actually it doesn't necessarily. Too many blood tests. You can use tap


water to wash cuts rather than saline solution. It's interesting


how that would work if people went and they said there's nothing we can


do for you. The risk of mistreatment isn't played up by doctors, maybe


they should play that up more. Inside the Times, we are doing well


out of this tonight, P2. -- page two. Offering Nicola Sturgeon direct


access to Number 10. If I was Nicola Sturgeon I would keep on going down


that line and saying I want nothing to do with you. I hang my head!


That's what I would do. It is all sorts of fiddle Naga link, a bit of


access to this, a bit of that, single market maybe. Is that a word,


naggling? Yes, it is when you do a bit of Wheeler dealing in the equine


market. A bit of this, a bit of that, they will work it out, but it


doesn't really mean anything. Naggling, I will write that down. I


would say to her, I've had enough of all of this. She's not going to turn


down the chance to talk to her and put the case for Scotland. The case


she has is an interesting one, the idea would be that Scotland has a


flexible Brexit. A Flexit? Very good. Another made up word. That


would be very unusual and it is without precedent and it would be


hard to see how that would work exactly. But what's interesting, if


she does get into the room and she hears these plans or negotiating,


the government says they aren't saying what the strategy is -- for


negotiating. They aren't going to reveal the recipe for the secret


sauce. She might get inside and say this source doesn't taste very good


but she might leave the room and tell people. She might say that the


source doesn't exist. Indeed. It's part of increasing scrutiny over the


government the Cotia can position because she could walk out and say


there's no strategy -- negotiation. The future of the union could rest


upon it? Absolutely, what are we going to do? It is worrying. It is


scarifying. You do that to your lawn. Not my lawn, never mind. Mine


never gets scarifyied, it never gets any attention. To the Mirror, this


reporting from Chris Hughes from the frontline in Mosul. It's been on the


front page and many pages inside have given over to it. Hit the Mad


Max car now, a suicide bomber heading for them, giving you an idea


what it is taking to out these IS militants from the city. Chris


Hughes has had some hairy moments and we see other reporting from


Anthony Loyd and others today in the Times. Some real underground


reporting. Clearly journalists have been invited to ride along with some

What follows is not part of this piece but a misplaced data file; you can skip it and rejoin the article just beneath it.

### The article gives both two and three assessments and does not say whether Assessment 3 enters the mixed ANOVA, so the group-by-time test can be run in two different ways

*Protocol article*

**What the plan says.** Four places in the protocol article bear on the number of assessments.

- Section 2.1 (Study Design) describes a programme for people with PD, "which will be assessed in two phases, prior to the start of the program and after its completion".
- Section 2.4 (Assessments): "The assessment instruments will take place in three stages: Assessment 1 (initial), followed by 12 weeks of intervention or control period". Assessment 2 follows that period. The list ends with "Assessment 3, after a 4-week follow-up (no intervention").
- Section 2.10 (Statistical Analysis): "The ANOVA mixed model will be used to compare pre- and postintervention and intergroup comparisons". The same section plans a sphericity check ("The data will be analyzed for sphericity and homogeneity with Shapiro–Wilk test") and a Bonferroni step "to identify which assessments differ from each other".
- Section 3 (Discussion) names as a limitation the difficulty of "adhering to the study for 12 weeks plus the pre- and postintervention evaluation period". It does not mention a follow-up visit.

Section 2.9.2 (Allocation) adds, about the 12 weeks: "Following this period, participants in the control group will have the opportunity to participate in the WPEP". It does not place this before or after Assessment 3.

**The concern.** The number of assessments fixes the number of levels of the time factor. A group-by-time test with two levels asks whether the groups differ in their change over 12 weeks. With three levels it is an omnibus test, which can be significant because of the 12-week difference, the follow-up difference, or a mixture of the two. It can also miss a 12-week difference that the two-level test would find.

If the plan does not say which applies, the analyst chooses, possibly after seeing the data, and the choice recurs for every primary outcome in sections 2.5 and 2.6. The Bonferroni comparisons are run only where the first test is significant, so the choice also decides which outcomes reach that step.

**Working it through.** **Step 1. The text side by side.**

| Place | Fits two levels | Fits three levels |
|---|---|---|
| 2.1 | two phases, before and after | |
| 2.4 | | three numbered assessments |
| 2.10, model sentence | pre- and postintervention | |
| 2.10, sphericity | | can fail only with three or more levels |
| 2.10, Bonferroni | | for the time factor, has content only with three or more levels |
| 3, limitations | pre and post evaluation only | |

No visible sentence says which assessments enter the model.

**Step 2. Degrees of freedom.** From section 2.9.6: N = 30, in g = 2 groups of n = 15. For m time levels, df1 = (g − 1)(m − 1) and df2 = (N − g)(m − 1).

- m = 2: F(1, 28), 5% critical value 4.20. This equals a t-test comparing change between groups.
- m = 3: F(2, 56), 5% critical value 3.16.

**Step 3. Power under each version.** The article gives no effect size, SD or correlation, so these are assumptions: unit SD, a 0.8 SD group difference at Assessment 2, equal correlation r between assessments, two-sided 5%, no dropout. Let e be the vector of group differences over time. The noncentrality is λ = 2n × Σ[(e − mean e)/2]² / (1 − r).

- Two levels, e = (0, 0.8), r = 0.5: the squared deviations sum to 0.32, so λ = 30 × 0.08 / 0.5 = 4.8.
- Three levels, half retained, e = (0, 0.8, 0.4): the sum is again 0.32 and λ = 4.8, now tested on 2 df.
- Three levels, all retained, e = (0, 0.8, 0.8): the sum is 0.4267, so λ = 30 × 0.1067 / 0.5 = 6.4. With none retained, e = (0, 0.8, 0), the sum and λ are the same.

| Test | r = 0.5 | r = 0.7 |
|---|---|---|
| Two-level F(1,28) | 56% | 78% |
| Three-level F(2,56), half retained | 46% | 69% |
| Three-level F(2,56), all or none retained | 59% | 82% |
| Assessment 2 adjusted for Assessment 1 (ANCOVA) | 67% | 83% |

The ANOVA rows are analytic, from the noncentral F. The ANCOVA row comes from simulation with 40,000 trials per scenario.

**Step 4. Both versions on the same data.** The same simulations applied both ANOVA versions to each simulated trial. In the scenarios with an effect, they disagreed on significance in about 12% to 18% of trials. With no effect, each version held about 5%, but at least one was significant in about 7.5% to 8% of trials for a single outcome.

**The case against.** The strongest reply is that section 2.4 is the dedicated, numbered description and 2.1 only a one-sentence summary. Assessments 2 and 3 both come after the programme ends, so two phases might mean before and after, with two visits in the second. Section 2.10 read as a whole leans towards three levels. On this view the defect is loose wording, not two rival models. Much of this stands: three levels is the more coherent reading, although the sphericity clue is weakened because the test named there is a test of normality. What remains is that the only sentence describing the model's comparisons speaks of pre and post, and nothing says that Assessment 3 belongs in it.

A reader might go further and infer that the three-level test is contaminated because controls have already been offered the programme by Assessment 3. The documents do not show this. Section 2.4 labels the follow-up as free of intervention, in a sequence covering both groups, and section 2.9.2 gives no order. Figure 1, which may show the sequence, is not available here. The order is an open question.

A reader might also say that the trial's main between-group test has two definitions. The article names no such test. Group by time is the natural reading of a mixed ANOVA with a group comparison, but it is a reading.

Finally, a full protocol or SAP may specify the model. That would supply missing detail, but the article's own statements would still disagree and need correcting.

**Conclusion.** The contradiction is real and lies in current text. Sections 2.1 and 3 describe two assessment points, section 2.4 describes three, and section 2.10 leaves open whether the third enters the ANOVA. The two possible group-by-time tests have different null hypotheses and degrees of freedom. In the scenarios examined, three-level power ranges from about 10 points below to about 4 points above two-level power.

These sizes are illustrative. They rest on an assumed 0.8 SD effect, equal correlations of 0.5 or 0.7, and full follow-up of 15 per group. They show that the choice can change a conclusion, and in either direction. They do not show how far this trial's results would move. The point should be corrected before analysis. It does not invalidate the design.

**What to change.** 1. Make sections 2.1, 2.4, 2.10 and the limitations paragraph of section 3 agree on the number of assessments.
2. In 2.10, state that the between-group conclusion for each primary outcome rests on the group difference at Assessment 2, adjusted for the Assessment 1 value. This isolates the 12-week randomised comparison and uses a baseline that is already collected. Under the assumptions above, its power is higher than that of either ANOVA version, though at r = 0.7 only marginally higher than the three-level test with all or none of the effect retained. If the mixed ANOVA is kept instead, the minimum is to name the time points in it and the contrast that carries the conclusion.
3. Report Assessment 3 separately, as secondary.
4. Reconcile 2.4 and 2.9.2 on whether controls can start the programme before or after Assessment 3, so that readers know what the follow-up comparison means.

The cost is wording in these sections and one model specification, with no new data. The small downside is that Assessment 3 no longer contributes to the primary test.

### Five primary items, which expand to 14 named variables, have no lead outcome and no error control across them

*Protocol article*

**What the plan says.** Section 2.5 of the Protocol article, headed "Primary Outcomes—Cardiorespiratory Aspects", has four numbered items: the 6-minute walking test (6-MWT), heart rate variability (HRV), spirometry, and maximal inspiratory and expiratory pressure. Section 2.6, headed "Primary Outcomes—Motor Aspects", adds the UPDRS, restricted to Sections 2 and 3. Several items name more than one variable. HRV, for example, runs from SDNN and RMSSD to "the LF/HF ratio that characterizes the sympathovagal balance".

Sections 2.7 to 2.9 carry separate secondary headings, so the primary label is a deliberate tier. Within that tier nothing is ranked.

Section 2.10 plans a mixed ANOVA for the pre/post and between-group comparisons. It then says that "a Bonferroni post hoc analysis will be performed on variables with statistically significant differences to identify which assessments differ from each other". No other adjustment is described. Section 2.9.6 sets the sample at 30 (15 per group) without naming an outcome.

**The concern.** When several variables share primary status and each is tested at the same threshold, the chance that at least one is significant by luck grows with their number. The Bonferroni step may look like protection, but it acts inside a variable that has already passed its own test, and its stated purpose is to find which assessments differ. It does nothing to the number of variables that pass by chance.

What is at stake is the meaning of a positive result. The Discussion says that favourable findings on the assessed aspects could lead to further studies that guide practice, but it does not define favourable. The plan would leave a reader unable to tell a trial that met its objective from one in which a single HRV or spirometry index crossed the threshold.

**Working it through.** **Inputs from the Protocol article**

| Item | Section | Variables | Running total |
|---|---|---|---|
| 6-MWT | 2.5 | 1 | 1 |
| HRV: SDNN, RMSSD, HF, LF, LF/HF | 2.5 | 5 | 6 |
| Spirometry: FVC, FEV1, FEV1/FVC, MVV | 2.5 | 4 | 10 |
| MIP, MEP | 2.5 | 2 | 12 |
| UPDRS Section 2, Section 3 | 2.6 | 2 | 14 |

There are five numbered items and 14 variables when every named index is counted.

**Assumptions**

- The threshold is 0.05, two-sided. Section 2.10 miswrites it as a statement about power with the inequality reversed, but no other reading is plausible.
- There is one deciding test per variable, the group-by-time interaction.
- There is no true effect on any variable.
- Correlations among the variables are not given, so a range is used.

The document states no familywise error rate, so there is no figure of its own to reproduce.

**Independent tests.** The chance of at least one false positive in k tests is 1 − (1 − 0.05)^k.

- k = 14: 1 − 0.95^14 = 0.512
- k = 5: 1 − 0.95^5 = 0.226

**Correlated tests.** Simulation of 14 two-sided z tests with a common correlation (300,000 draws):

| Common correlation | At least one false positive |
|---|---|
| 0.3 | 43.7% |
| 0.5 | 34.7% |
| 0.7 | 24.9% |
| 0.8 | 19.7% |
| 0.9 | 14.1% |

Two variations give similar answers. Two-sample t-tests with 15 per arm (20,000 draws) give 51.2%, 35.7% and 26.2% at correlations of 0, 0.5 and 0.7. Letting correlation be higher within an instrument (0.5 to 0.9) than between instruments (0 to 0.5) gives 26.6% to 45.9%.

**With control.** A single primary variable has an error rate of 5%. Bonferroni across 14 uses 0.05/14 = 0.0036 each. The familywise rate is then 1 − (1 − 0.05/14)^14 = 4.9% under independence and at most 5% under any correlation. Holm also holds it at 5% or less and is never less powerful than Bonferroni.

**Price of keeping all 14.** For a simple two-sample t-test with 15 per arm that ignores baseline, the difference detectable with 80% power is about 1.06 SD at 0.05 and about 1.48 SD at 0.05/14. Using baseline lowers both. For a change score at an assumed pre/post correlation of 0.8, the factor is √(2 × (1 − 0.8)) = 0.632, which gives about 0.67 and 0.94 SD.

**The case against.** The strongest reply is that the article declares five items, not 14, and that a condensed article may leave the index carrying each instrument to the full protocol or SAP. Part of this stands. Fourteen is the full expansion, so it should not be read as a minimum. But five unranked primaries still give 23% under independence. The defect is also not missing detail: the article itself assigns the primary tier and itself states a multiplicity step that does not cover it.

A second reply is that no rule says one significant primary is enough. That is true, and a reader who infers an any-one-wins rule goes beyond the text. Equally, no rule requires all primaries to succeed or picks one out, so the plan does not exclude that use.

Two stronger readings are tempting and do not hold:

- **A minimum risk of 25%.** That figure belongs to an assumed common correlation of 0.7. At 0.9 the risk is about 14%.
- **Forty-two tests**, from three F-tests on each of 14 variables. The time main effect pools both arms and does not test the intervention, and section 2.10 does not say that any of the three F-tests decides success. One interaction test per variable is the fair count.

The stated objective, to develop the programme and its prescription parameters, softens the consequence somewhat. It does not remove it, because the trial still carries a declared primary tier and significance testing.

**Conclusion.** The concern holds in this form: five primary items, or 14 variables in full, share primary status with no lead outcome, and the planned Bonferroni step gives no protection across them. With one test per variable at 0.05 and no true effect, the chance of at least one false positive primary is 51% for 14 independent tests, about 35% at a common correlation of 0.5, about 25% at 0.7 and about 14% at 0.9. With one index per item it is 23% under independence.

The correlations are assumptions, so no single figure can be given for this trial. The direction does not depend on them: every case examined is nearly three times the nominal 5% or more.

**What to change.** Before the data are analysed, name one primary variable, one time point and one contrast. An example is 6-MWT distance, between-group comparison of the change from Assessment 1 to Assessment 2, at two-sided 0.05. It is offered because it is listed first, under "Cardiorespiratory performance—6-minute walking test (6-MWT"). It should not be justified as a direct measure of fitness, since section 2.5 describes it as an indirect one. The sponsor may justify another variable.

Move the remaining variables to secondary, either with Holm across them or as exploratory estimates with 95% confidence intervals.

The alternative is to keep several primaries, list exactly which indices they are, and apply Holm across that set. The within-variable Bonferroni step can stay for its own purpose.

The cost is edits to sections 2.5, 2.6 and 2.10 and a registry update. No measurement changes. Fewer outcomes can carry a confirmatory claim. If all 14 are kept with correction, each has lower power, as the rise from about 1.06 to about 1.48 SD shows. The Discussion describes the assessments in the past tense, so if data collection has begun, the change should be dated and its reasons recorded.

of the Peshmerga forces and the central government forces. It's a


very big operation. As I said, some near misses from some of the


correspondence here. The fighting seems to be going in favour of the


Western backed government forces. -- correspondents. They have approached


the outlying towns of Mosul but not Mosul itself. Looks like there is


stern operation waiting for them in the city. The argument was in the


beginning when ISS got such a foothold in parts of Iraq that there


was a vacuum because the political situation was such a mess that they


could make those inroads -- ISIS. This has to be a permanent solution,


hasn't it? You wonder if the situation in Iraq is good enough to


keep them at bay. It's very difficult to know where this is


going to end up. Obviously you've got the Peshmerga there and there


must be something given as it were to the Kurds. Yes. That's


potentially a very difficult situation. This is amazing what


Chris Hughes has been doing. That -year-old war reporting is something


we don't see very much now. These reports and photographs are amazing.


It really brings to light how difficult and horrible and how nasty


what's going on there is, when you are so far removed it is difficult


to get a feeling for it but that's what he does, he absolutely brings


to you what is going on there. It is deeply horrible. >>


I hope the Iraqi forces are equally as open, in Falluja afterwards we


saw horrible tragedies and it was difficult to report on the ground


and the outcome was a high degree of risk for the journalists involved


for doing that. Hopefully their willingness to show the battlefield


to the reporters continues. Back to the Times, almost a full house, page


28, page 29, Baghdad bans alcohol sales to appease extremists. Why are


you looking at me? You spotted it! It did catch my eye and not just


because of my nationality. No Guinness? Yes! I was able to get a


drink when I was in Iraq some years ago. Looks like it won't happen


again. There is a serious side to this. Yes, it is a minority and this


is why it caught my eye. Part of the problems, as you alluded to earlier,


has been blamed on Nouri al-Maliki, the previously the ship was


divisive, is this new government more inclusive? It was certainly


dominated by Shias -- previously the ship. So the question is this


another sign the government won't be as inclusive as it needs to be to


bring the country together -- previous leadership. That said, we


have run out of time. Look how disappointed they are! Naggling, we


will look it up to make sure it is in the thesaurus and dictionary. Tom


and Lucy, thanks for coming and spending your Sunday evening with


us. Next, The Film Review.